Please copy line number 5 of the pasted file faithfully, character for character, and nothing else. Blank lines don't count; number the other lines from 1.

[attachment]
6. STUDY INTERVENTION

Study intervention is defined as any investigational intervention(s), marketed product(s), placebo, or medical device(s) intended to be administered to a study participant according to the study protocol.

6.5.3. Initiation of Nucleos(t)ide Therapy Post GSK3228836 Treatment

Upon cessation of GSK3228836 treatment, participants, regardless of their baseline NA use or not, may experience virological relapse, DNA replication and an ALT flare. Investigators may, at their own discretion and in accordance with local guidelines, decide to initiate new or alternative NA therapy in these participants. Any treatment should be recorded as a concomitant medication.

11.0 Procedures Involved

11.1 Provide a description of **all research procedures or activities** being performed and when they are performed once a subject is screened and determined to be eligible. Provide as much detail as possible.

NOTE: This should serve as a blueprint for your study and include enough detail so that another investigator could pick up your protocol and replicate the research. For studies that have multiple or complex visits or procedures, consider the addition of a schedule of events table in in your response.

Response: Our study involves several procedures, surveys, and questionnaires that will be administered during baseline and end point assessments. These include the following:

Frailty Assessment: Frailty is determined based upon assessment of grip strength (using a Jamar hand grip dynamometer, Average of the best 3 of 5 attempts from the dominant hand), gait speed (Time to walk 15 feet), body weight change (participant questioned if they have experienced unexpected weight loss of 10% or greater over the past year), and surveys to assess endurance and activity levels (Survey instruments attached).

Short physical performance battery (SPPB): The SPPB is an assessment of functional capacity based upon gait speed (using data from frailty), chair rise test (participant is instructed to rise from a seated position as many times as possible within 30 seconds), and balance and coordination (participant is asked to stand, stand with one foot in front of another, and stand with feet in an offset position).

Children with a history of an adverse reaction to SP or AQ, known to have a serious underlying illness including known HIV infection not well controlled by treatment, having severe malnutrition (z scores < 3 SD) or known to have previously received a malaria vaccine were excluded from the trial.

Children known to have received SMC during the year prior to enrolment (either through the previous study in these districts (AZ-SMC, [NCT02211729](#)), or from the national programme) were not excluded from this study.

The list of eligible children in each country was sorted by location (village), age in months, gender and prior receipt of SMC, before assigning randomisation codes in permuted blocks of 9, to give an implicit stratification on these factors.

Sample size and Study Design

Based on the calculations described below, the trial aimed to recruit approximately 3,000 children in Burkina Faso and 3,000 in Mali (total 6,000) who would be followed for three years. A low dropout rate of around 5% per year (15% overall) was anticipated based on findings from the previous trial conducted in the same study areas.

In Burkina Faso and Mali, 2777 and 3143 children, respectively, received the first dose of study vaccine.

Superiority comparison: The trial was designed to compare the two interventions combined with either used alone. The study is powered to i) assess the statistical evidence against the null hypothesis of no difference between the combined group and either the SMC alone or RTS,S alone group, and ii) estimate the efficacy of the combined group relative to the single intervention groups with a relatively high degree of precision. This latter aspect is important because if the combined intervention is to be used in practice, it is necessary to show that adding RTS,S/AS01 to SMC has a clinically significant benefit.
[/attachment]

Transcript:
11.0 Procedures Involved